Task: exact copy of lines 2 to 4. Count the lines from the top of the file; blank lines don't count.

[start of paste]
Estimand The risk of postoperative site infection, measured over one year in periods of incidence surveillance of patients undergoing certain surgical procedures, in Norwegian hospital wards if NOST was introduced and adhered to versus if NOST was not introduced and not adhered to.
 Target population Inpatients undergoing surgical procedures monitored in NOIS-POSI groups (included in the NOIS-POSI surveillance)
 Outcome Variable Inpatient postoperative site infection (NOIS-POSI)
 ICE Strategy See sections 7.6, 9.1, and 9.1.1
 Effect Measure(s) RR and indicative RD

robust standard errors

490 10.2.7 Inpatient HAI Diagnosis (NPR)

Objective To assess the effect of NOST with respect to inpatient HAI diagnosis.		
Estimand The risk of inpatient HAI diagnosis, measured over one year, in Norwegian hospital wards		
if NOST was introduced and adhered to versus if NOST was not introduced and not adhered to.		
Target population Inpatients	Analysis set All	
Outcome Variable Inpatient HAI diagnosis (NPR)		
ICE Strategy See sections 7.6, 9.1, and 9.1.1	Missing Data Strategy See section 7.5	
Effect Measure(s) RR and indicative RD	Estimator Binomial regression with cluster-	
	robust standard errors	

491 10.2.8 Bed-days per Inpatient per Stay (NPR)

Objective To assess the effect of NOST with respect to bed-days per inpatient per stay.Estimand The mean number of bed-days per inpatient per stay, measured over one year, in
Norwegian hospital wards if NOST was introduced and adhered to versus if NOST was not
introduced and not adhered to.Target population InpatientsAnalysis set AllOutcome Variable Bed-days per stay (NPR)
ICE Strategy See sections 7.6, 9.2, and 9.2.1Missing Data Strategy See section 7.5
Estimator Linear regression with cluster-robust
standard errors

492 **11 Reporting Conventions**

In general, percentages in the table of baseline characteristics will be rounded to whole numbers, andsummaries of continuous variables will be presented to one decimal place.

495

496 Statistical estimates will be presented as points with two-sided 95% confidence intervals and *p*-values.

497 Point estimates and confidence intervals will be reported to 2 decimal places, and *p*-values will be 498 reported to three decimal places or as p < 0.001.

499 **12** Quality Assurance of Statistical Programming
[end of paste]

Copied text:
 Target population Inpatients undergoing surgical procedures monitored in NOIS-POSI groups (included in the NOIS-POSI surveillance)
 Outcome Variable Inpatient postoperative site infection (NOIS-POSI)
 ICE Strategy See sections 7.6, 9.1, and 9.1.1